Last Updated on May 5, 2015, by eNotes Editorial. Word Count: 548
On the simplest level, “Georgia Dusk” is a lyrical celebration of the beauty of African Americans singing in a southern landscape. As was previously mentioned, Toomer uses various formal devices to draw attention to the harmony of song and setting. The second word in the title, “Dusk,” not only establishes the time of day, but also, combined with several details in the poem, takes on a deeper symbolic meaning. As a symbol, “dusk” comes to stand for a complex of associated meanings. Uppermost among these is the implication that something is passing away. For this poem, the primary example is the great African cultures brought to America by the slaves. Toomer feels that he is witnessing the “setting sun” of the last remnants of African culture in the lives of the African Americans.
Several aspects of the poem reinforce this theme. In stanza 1, the sky will not or cannot stop the sun’s setting. The “tournament” it will not hold recalls the martial glory of medieval African kingdoms. Toomer describes the smoke rising from the mound of sawdust as “blue ghosts of trees.” This metaphor reflects the vanishing quality of African civilization in America. Like the countryside surrounding the sawmill, the traces of African culture are “only chips and stumpsleft to show” the fact of “former domicile” across the Atlantic Ocean.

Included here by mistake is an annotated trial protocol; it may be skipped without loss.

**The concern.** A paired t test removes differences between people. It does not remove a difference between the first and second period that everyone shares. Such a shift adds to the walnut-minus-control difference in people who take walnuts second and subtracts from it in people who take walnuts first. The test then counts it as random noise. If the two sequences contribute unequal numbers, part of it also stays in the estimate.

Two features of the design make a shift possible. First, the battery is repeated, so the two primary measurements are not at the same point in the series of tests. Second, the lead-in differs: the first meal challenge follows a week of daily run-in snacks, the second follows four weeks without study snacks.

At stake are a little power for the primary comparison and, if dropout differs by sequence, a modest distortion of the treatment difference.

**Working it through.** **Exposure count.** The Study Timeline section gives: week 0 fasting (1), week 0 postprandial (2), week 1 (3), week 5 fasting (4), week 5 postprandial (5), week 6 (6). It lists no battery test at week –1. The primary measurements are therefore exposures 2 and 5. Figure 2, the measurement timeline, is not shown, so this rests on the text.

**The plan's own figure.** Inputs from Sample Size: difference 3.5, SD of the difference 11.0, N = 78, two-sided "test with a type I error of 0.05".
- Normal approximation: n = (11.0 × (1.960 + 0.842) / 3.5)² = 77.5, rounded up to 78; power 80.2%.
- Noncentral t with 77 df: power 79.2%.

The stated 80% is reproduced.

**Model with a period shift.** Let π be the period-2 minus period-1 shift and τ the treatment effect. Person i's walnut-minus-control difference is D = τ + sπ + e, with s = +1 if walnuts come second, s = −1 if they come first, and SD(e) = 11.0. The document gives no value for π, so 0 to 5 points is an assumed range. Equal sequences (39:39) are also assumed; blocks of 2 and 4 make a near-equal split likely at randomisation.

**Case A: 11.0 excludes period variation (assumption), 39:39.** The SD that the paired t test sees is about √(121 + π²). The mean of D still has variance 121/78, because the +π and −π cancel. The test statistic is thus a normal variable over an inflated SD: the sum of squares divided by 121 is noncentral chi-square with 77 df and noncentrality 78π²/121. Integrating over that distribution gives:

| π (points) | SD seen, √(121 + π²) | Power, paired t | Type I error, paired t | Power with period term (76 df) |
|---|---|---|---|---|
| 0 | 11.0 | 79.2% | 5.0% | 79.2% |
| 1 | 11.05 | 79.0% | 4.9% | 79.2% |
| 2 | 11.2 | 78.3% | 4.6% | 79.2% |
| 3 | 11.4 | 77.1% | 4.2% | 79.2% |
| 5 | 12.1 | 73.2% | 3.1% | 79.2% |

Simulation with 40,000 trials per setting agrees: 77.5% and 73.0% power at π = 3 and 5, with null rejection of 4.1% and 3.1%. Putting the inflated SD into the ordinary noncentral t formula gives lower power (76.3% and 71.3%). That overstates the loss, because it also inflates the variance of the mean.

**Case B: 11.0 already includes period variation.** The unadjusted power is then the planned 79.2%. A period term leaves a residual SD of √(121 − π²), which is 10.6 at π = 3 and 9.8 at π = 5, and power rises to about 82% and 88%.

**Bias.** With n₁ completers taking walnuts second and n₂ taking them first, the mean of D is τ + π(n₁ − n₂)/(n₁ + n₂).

Stanza 5 states the theme of the surviving “vestiges” of African greatness. Several details carry African connotations: desert “caravan,” “juju-man” (a word of African origin for a holy object or fetish), and “ostrich,” a flightless bird found in Africa.
The change in characteristics of the ostrich seems to be paralleled by Toomer’s thoughts about the history of African Americans. In the last stanza, Toomer speaks directly to the people, asking the singers to give a new content to the songs and thoughts of these people. The poet’s first request is to “Give virgin lips to cornfield concubines.” This statement calls for a complete transformation, for a concubine is a woman kept by a man for sexual purposes. The phrase “virgin lips” represents the opposite pole from that...
(The entire section contains 548 words.)
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